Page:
ground organizations can be both politically efficient and successful, since
PETA used the ALF footage to create the well-known video 'Unnecessary Fuss'
cases where illegal or undercover documentation have been key to advancing
knowledge and public debate regarding animal exploitation are too numerous to
fully cover here. Some recent examples include the previously mentioned fois
gras activity in Northern California, which resulted in activist footage of fois
gras farm conditions being aired on television, an undercover investigation of
Iams animal testing conducted by PETA, and footage of a dolphin slaughter in
Japan by Sea Shephard Conservation Society. Well known films such as 'Meet your
Meat' and 'The Witness' have used such footage for a powerful effect.
'Unnecessary Fuss,' as already discussed, came from footage obtained illegally
through the ALF. Many other well-known raids by the ALF have resulted in footage
or documents which were later used by the media or investigators. The 1984 raid
of 'City of Hope' included video documentation and logs that helped to lead to
the loss or suspension of millions in grant funding. A 1985 raid of University
of California at Riverside resulted in powerful footage of 'Britches,' a baby
monkey whose eyes had been sewn shut for questionable experiments. A 1986 raid
at the University of Oregon again resulted in documents and photos that had a
media impact. This tactic has been so successful that an animal
liberation-affiliated publication declared that 'it was the A.L.F.'s steps to
'expose' which would ultimately be the vivisectors' biggest threat and what
would bring the A.L.F. and the animals their greatest victories' (No Compromise,
can be no doubt that such illegal and covert entry is vital to monitoring animal
exploitative industries, particularly in an environment where regulators are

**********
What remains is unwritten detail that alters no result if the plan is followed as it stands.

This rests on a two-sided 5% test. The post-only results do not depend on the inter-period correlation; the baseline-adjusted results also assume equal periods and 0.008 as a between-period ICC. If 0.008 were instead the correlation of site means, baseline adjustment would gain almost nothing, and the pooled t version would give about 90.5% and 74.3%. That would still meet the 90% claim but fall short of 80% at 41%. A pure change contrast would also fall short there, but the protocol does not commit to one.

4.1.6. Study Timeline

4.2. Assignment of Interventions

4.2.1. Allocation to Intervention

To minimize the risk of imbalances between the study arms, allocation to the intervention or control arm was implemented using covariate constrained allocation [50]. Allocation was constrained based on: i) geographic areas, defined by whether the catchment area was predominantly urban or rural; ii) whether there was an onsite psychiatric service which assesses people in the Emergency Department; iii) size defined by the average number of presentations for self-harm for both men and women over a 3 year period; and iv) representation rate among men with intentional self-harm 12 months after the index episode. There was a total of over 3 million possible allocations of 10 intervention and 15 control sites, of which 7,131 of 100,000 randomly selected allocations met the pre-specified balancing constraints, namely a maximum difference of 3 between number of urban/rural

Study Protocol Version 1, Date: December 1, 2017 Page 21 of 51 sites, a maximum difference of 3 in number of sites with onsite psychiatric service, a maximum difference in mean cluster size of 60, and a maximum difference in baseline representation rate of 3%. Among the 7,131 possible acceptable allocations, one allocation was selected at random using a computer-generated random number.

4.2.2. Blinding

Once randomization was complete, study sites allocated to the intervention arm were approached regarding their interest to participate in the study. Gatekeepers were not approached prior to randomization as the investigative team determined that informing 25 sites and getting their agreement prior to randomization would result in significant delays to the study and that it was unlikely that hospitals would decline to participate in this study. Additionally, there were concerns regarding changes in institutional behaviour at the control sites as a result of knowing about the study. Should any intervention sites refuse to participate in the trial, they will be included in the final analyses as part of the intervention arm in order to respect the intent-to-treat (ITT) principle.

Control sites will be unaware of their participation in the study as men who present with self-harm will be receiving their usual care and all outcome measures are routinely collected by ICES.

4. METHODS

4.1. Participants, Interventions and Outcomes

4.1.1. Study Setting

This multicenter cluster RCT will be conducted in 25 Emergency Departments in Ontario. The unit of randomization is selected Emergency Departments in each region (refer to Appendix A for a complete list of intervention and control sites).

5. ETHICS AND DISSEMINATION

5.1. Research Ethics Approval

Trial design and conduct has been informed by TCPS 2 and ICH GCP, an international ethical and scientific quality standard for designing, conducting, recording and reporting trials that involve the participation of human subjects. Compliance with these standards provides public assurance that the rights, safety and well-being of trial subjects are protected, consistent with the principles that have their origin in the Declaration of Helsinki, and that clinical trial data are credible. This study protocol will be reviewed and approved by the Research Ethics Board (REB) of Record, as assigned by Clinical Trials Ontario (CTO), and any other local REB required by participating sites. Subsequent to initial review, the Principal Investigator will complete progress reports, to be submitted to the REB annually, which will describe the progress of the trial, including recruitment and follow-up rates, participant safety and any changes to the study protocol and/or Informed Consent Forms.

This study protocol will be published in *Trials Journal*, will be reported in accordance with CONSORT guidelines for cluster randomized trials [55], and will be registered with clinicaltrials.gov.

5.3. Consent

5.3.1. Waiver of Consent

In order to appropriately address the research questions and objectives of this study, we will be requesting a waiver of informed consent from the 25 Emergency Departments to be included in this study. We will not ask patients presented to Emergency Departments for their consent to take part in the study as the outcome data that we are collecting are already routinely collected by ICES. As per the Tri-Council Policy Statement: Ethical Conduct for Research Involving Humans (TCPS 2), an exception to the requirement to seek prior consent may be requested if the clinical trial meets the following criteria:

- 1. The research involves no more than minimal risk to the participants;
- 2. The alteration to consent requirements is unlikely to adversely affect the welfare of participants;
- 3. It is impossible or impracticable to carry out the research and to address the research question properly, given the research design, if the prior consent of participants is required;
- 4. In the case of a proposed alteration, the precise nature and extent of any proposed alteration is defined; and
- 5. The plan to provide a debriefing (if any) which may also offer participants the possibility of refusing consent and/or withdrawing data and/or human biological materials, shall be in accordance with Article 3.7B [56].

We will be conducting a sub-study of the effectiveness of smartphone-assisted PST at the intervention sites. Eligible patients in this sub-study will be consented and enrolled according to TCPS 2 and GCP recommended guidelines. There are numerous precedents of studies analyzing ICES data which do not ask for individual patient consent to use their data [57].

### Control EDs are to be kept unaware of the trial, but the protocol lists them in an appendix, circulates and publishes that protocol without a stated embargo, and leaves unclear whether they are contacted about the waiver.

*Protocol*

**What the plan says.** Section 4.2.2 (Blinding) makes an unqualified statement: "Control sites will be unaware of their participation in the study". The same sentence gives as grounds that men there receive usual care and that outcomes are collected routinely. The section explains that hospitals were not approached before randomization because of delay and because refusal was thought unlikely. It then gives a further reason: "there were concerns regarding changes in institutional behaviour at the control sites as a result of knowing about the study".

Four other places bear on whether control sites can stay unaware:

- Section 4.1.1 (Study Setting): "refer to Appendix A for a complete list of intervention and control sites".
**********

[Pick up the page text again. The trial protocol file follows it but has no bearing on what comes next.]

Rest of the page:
frequently lax or have an unhealthy connection with the industries they
regulate. Again, one of the chief problems facing animal welfare advocates today
is disseminating accurate information to the public, which is countered by the
ease with which animal exploiting industries can simply discount or deny the
accuracy of charges from whistleblowers. This is a simple yet effective tactic
on the part of such industries since there is so much asymmetry in the
information producers have relative to that available to the public, and since
animal exploiters and their allies have been successful in portraying the
perspectives of animal advocates as radical in the minds of ordinary people. The
best method of counteracting this tactic is to have well-documented evidence
that cannot be easily denied. Yet this information is simply not readily
available to the public or other outsiders. The media, just like any other third
party, also does not have wide access to this information. Furthermore, there
are strong corporate interests that can exert influence to limit journalistic
investigations towards gathering such information. In the current institutional
structure, therefore, obtaining and publicizing documentation of animal abuse
often requires non-violent illegal action.
Even when they are for a
worthy cause, direct action strategies have both positive and negative
consequences that must be weighed carefully. However, regardless of the other
social consequences of these actions, covert and sometimes illegal animal
liberation/animal rights activity is necessary to provide information to the
public in the current institutional system.
It has been established
here that providing additional public information about animal exploitation is
important and socially beneficial, even when only human interests are taken into
consideration. When animal interests are taken into consideration, this
information becomes even more vital. This information, though important, is also
generally inaccessible to the public through legal means. Therefore, animal